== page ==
As the National League celebrates its first All-Star Game victory since 1996, general managers are gearing up for those oh-so-important trade deadline deals. But how important are they? Doug Decatur, author of Traded: Inside the Most Lopsided Trades in Baseball History , has shown that teams that trade away young prospects for proven veterans in an attempt to win a World Series now rarely come out on top.
Even in 2008 when the Brewers and Dodgers made two of the largest impact deadline deals of all-time, acquiring C. C. Sabathia and Manny Ramirez respectively, neither club reached the World Series.
Historically speaking, 14 of the top 50 most lopsided trades of the twentieth century were deadline deals (trades made between the original trading deadline of June 15 to August 31, the deadline for playoff eligibility.)
1. July 29, 1988:
Red Sox traded Curt Schilling, Brady Anderson to Orioles for Mike Boddicker
2. August 30, 1990:
Red Sox traded Jeff Bagwell to Astros for Larry Anderson
3. August 28, 1983:
Braves traded Brett Butler to the Indians for Len Barker
4. July 27, 1989:
Rangers traded Sammy Sosa to White Sox for Harold Baines
5. July 23, 1910:
Athletics traded Shoeless Joe Jackson to Indians for Bris Lord
6. July 29, 1996:
Mets traded Jeff Kent to Indians for Carlos Baerga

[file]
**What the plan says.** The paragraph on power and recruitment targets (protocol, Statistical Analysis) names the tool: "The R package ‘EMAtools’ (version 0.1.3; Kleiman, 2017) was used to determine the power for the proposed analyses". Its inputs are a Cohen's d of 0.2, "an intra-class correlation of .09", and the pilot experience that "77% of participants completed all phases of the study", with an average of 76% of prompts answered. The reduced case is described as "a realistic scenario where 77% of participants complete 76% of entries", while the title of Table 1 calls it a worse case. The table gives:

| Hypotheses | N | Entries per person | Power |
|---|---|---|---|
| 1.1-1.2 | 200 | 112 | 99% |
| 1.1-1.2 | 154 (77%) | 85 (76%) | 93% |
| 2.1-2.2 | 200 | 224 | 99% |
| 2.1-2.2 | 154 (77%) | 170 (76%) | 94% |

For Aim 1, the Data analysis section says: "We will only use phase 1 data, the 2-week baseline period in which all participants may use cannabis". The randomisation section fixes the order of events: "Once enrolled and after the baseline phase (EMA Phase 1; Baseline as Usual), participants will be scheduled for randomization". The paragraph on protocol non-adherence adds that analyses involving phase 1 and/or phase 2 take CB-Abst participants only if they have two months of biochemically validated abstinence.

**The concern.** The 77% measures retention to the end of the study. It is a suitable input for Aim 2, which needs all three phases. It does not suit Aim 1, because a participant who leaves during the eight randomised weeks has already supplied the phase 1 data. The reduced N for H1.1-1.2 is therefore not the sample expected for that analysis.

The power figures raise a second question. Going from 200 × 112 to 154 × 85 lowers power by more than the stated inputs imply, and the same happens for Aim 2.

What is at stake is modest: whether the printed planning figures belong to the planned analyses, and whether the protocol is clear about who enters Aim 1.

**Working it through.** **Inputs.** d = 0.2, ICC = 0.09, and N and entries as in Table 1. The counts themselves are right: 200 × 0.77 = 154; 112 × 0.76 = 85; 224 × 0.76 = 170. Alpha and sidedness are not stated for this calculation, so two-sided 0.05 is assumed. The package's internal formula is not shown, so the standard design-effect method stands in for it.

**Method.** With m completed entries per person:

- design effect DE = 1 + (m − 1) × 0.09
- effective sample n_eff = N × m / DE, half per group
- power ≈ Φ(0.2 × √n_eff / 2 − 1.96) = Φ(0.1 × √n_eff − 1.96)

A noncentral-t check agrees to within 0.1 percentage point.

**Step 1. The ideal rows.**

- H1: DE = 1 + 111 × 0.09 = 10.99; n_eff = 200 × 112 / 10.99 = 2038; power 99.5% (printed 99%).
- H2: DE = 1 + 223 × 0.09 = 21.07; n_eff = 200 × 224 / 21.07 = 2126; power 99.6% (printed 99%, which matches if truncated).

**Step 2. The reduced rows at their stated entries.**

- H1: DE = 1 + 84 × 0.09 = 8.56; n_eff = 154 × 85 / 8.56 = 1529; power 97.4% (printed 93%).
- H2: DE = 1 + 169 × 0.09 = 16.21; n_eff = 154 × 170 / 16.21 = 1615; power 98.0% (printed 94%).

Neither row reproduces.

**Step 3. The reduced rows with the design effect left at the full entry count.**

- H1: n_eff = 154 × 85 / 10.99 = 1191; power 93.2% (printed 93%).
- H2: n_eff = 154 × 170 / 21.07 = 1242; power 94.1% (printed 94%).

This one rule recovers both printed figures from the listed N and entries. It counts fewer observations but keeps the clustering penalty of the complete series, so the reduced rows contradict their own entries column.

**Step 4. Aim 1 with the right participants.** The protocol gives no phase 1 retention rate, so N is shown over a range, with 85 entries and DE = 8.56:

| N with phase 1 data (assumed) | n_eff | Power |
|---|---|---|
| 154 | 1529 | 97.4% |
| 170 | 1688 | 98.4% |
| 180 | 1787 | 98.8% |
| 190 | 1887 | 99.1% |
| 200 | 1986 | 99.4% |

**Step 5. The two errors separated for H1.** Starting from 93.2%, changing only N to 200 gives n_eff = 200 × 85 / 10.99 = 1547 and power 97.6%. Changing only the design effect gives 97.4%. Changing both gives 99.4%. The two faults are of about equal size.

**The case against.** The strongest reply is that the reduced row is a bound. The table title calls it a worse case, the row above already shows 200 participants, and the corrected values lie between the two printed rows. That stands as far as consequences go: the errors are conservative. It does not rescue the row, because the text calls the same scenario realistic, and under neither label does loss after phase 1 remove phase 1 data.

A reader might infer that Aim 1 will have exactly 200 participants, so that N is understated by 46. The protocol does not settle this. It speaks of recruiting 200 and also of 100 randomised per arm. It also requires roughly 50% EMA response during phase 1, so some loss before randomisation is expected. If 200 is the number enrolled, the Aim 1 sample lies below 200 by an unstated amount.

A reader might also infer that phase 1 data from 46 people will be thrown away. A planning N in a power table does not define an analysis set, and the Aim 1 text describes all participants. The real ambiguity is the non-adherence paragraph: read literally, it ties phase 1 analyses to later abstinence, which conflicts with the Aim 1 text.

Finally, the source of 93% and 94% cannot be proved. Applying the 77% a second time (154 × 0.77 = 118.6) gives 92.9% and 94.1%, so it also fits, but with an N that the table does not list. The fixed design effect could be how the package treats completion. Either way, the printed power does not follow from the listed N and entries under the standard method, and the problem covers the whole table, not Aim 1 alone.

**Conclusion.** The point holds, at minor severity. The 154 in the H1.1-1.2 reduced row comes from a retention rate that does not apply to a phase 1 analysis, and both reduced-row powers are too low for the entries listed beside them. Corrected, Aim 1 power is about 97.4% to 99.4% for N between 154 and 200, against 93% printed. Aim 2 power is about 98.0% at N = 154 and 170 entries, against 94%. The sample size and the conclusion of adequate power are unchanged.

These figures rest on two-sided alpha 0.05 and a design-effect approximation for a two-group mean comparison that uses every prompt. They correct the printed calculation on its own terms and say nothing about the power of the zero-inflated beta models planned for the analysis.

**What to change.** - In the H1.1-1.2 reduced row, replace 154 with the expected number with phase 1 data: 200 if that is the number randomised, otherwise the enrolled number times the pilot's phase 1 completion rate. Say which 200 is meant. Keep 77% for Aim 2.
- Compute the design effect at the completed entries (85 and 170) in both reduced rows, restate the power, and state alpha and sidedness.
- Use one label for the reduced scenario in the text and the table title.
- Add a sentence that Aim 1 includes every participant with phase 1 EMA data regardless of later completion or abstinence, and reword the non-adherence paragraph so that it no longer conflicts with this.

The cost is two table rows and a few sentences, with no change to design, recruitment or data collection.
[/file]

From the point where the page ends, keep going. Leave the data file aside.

7. June 15, 1964:
Cubs traded Lou Brock to Cardinals for Ernie Broglio
8. June 28, 1995:
Astros traded Luis Gonzalez to Cubs for Rick Wilkins
9. August 31, 1980:
Expos traded Tony Phillips to the Padres for Willie Montanez
10. July 31, 1989:
Expos traded Randy Johnson to the Mariners for Mark Langston
11. July 20, 1916:
Giants traded Edd Roush to the Reds for Buck Herzog
12. August 12, 1987:
Tigers traded John Smoltz to the Braves for Doyle Alexander
13. July 31, 1997:
Mariners traded Derek Lowe, Jason Varitek to the Red Sox for Heathcliff Slocumb
14. June 15, 1975:
Athletics traded Chet Lemon to the White Sox for Stan Bahnsen
These 14 trades became lopsided because the main prospect traded in the deal became a star.
Was it worth it for the team trading the future star? No. Thirteen of the 14 teams giving up the prospect failed to win a pennant. The only club who produced a pennant was the 1910 Philadelphia Athletics and they had to cough up a young Shoeless Joe Jackson to do so. Ironically, “one” is the same number of pennants won in the same year as the trade by the teams giving up the veteran players for a prospect. That one team was the 1964 Cardinals, who not only got the prospect in the deal, future Hall of Famer Lou Brock, but they also managed to win a World Championship in the same year.
Trades are an important weapon in a GM’s armory, but deadline deals are not a successful way to win a pennant in the same season. The teams which are successful at the trading deadline are not the ones looking to make the playoffs, but the ones acquiring the final piece to a World Championship puzzle, such as the Phillies acquisition of Joe Blanton in 2008.
Information provided by Doug Decatur, the author of Traded .